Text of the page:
Four years on, Lam has just become the first Chinese member of the Paris Opera Ballet. The achievement is truly remarkable.

The Paris Opera Ballet was founded in 1669, and is the world’s oldest national ballet company. To survive four years of its Darwinian system is a feat of endurance. When Lam started, he and a Ukrainian boy were the only two non-French students in his dance class. “He was my best friend,” says Lam. “And at the end of the first year he was kicked out.”

Lam at the Jean M. Wong School of Ballet in 2011Jean Wong, sitting in on this interview with her daughter Liat Chen, who’s now the school’s director, winces a little at the term. But she knows the unsentimental winnowing of dance. “The first three years were really, really difficult,” continues Lam, calmly. “Shall I explain?”

He now speaks beautifully measured English and French. He’s just as appealing in face and manner but he seems considerably more confident, and his high-stepping, feline grace draws every eye in the school’s corridors.

“I was always alone because I couldn’t communicate properly,” he says. “I was sleeping in a dormitory and I cried a lot. I couldn’t understand anything.” Because of the time difference between Paris and Hong Kong, he was given special permission to make morning phone calls. He rang his mother every day.

When he came home that first December, his parents told him that his aunt – to whom he was extremely close and who’d been particularly supportive of his dancing – had cancer. She died during his second year. He was allowed back to say goodbye; then he returned to his ballet history, anatomy and music exams (in French).

What saved him – apart from his art – were his weekend host families. The school closes every Friday at 5pm and the pupils disperse until Sunday at 8pm. Through Wong’s contacts, he initially stayed with a family in the 16th arrondissement, one of the most desirable districts in Paris. They later moved, as chance would have it, to Hong Kong.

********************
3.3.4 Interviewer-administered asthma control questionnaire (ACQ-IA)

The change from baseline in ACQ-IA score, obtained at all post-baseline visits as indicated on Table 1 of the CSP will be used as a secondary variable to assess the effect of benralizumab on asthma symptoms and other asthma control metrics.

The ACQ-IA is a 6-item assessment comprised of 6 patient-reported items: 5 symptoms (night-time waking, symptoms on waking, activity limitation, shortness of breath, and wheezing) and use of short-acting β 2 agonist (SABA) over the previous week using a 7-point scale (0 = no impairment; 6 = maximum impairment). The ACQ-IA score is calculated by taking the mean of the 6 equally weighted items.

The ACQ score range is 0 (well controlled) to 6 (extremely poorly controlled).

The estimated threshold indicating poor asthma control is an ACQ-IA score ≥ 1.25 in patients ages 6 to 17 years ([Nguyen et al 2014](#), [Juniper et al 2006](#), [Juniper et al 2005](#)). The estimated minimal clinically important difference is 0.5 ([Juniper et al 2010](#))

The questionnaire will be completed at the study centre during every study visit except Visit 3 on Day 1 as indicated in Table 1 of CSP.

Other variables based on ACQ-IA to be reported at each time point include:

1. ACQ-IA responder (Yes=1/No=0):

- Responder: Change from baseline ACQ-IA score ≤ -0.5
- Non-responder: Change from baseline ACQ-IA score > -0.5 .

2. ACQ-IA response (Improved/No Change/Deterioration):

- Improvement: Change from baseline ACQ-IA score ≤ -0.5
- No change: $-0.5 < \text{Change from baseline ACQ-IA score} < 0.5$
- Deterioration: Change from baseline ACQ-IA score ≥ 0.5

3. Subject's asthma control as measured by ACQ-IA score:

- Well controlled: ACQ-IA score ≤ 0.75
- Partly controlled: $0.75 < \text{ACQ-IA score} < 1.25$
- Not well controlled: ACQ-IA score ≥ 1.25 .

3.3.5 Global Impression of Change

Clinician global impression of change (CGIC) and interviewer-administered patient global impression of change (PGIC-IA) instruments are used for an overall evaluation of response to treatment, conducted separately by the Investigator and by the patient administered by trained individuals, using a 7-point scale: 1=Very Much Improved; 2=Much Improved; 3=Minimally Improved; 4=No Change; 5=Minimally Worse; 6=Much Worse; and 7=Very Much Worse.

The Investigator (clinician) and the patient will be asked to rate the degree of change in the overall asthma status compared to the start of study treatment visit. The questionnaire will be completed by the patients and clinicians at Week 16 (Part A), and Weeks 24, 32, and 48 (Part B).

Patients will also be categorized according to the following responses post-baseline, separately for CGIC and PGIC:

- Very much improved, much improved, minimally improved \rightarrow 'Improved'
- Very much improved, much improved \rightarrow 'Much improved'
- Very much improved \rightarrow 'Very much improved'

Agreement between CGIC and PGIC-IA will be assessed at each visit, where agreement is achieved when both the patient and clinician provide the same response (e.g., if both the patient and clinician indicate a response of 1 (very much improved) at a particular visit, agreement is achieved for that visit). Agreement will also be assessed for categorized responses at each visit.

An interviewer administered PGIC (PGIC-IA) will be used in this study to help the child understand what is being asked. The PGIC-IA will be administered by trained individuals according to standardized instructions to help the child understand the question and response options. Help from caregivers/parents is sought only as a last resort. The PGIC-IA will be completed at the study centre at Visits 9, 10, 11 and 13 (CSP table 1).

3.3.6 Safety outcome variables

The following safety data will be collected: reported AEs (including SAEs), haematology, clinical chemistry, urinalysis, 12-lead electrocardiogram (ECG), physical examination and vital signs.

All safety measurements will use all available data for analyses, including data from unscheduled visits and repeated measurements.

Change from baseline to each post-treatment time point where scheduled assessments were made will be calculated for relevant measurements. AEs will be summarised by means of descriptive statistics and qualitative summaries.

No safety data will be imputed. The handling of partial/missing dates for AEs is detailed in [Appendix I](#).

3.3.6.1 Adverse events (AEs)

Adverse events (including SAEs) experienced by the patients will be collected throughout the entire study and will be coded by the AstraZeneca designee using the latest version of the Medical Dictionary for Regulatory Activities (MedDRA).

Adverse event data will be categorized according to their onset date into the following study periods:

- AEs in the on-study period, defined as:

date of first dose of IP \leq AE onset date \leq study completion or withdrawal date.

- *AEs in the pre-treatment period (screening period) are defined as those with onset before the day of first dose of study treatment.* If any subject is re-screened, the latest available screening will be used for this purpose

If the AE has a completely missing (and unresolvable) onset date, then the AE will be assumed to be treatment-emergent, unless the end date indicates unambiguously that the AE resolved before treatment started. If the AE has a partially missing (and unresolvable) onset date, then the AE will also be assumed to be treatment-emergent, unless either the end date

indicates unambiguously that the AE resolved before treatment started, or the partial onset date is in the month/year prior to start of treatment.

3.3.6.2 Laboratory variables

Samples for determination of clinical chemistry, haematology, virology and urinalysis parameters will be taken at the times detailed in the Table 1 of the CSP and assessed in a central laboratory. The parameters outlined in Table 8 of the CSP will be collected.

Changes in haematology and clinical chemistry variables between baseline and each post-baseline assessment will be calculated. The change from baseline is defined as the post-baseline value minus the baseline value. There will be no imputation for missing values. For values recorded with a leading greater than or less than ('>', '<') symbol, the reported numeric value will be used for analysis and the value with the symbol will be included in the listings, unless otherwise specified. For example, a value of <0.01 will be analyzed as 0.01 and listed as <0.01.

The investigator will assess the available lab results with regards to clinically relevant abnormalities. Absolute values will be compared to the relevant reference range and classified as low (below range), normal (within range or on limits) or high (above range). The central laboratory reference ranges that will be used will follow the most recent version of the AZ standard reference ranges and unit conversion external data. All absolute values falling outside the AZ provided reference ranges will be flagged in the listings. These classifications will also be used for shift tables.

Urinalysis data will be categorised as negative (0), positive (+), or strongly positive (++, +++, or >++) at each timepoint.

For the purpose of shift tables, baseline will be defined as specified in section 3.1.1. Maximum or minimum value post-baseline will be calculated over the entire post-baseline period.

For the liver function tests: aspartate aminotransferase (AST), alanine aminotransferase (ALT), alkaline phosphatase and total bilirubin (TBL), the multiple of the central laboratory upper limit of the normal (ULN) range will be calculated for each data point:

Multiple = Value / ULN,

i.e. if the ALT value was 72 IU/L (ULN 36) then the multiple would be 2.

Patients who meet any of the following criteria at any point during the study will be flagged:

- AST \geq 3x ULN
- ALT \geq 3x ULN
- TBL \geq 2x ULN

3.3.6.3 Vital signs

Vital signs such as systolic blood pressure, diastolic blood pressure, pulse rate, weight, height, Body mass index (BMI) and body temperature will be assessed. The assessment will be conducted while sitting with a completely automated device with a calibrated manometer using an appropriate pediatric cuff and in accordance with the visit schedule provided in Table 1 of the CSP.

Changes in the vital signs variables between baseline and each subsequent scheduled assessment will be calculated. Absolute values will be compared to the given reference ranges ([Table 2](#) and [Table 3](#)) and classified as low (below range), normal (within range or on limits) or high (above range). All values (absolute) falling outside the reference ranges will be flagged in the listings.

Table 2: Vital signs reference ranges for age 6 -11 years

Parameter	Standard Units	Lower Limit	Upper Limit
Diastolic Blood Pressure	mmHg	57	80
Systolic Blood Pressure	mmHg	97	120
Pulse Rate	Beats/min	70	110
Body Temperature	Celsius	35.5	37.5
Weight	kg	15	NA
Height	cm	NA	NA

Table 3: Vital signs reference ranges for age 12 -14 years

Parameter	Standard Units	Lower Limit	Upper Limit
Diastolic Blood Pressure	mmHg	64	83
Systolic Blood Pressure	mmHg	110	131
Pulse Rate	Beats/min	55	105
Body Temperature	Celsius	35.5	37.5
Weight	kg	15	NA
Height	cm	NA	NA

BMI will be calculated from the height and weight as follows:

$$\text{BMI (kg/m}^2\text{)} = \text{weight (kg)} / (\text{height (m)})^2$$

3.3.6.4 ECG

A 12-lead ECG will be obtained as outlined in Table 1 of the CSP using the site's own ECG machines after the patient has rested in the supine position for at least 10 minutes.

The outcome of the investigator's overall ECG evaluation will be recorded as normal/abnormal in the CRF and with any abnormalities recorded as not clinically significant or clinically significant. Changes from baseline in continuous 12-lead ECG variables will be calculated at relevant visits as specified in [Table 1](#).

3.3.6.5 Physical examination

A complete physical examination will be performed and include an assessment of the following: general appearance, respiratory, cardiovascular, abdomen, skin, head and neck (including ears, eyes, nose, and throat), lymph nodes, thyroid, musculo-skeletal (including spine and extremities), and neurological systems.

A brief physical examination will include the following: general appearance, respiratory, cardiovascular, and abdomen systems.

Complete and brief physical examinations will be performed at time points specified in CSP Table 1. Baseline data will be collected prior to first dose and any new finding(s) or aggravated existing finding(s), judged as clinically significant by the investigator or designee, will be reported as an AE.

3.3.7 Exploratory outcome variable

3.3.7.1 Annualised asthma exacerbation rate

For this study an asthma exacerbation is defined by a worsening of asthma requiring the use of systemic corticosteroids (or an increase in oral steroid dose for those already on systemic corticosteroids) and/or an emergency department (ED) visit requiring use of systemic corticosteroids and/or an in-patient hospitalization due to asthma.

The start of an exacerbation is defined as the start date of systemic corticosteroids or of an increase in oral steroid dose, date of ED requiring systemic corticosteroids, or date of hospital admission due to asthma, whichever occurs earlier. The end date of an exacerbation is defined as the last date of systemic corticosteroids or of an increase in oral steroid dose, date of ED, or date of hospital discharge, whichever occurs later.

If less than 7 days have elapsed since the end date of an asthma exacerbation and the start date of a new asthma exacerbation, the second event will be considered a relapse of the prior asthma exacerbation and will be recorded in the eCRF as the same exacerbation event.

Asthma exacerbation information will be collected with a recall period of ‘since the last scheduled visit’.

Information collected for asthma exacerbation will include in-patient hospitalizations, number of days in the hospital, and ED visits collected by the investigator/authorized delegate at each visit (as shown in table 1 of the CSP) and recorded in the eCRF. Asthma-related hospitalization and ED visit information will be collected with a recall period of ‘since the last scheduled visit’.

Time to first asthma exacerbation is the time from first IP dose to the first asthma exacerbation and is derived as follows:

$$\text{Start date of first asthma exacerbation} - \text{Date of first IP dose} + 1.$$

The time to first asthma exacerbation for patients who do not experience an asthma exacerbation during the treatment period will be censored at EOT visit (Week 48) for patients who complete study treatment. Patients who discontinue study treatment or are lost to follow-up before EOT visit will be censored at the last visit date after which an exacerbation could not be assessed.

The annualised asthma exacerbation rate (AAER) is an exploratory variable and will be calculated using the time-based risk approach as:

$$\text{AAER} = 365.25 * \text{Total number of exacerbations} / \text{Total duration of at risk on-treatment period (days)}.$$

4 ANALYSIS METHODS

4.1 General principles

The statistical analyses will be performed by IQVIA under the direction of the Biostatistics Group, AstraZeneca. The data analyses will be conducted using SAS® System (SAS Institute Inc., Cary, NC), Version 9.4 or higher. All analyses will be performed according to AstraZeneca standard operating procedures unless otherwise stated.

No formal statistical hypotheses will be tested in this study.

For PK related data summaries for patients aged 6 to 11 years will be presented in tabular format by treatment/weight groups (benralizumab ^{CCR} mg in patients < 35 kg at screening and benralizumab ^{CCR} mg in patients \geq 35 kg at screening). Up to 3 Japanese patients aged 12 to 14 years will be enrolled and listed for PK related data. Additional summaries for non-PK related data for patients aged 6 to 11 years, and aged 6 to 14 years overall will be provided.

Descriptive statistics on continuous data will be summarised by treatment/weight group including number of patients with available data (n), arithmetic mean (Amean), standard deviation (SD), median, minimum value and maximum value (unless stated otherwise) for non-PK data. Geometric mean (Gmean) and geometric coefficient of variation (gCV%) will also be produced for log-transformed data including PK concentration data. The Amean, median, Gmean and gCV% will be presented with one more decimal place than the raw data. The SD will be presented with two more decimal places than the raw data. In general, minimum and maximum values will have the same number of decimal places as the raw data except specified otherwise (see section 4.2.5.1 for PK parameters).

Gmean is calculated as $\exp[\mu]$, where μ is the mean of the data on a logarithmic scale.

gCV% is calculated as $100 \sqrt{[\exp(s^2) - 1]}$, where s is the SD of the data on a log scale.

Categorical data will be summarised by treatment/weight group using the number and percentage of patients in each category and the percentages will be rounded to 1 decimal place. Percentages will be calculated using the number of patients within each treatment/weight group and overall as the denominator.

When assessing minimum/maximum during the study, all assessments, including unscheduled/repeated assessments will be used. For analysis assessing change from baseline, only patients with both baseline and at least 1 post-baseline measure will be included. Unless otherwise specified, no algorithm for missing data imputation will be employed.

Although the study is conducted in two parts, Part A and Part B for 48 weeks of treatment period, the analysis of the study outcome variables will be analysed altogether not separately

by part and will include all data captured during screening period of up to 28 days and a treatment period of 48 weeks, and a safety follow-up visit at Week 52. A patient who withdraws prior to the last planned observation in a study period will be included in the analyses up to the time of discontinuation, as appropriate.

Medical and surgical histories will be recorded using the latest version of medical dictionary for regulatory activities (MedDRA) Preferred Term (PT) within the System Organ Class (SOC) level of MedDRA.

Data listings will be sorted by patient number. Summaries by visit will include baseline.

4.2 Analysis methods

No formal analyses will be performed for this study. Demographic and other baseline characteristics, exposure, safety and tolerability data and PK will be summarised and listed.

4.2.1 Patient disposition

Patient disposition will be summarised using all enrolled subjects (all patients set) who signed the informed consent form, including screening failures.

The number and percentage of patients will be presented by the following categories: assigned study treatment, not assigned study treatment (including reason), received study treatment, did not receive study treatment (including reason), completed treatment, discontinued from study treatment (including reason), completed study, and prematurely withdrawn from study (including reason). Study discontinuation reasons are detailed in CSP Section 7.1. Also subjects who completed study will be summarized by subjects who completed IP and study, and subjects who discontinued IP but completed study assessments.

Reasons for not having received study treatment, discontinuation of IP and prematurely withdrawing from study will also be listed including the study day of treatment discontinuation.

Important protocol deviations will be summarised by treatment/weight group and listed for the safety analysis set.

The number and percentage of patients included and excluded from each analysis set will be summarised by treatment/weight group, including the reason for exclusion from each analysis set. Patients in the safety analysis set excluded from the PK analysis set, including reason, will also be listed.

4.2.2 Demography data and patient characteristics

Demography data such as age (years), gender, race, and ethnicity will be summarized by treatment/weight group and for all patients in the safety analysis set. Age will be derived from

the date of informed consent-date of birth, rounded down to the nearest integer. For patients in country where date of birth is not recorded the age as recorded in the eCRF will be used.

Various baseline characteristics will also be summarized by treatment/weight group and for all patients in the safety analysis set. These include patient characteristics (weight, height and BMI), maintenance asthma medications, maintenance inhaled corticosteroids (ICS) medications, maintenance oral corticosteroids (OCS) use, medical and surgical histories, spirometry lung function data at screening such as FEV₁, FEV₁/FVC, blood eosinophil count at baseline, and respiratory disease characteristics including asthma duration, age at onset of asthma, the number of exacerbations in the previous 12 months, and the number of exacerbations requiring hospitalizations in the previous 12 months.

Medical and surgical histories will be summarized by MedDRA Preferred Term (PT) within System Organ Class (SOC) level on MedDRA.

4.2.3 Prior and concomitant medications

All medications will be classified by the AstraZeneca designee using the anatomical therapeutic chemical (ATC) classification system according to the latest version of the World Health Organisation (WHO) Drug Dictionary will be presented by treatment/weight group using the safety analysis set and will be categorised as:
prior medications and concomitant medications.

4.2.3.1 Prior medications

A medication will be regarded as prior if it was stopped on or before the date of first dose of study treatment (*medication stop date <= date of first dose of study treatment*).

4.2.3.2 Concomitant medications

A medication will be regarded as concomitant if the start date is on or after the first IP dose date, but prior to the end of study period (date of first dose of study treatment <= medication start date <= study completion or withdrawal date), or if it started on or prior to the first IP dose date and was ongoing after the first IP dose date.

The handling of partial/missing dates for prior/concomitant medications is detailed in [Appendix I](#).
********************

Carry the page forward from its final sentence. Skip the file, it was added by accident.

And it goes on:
Another host family have embraced him as a son and taught him to cook; he baked a walnut cake for Wong when she came to visit.

In his fourth year, he moved out of the school to flat-sit for the original family, and that’s when he bloomed. There is, after all, a crucial difference between loneliness and independence. Free from living among strangers, he strove joyfully alone. “He is exceptionally disciplined,” says Chen. “It’s quite scary how determined he is. He understands delayed gratification.”

The Paris Opera Ballet was his ultimate goal, but he auditioned for other companies, including, in February, the Hong Kong Ballet.

“They offered an apprentice contract,” he says. An apprentice is a level below the corps de ballet and the contract runs for 12 months. In Paris, he will be in the corps; and his contract lasts until the unimaginable age of 42. It’s the terpsichorean golden rice bowl.

The director of dance at the Paris Opera Ballet is Benjamin Millepied, husband of actress Natalie Portman. Lam has already danced with the company – the five-degree incline of the Palais Garnier’s raked stage was an initial challenge – and met Millepied.

“I think he’s trying to promote young dancers earlier,” he says. “He’s a lot more open-minded. He didn’t have a career at the Paris Opera and I think he will bring good changes to it.” With that shift in rigid hierarchy, any opportunity for a fiercely focused dancer is possible.

He’s learned to be two people: “a different person in both cities,” he says. He finds himself thinking in French. Some of his Cantonese vocabulary is slipping away, and his knowledge of written characters is fading. He doesn’t have a French name but people address him as Mr Wing, which seems appropriate for someone now taking flight.


Life for the Lam family has been transformed in four years: his older sister was so taken with the French lifestyle she’s now studying translation in Lyon.

Last night and tonight, he’s dancing the role of Basilio in the school’s Stars of Tomorrow gala production of Don Quixote, at the Hong Kong Cultural Centre. That’s how it raises money for the kind of scholarship that funded his Paris adventure. One day, he says, he may become a teacher himself. But, first, there will be other roles.

It’s 55 years since Jean Wong, a graduate of London’s Royal Academy of Dance, set up a ballet school in Hong Kong, intended for the Chinese-speaking community, not the colony’s expatriates. She estimates that she’s taught more than 10,000 students in that time.

She’s still a wonderfully straight-backed, commanding presence who has seen a dream come true. “The highlight of my career,” she says – and she repeats this in the foreword of the Don Quixote programme – “is Lam Chun-wing’s admission to the Paris Opera Ballet School.”


Copyright © 2015 South China Morning Post Publishers Ltd


Read more about Lam : Our own Billy Elliot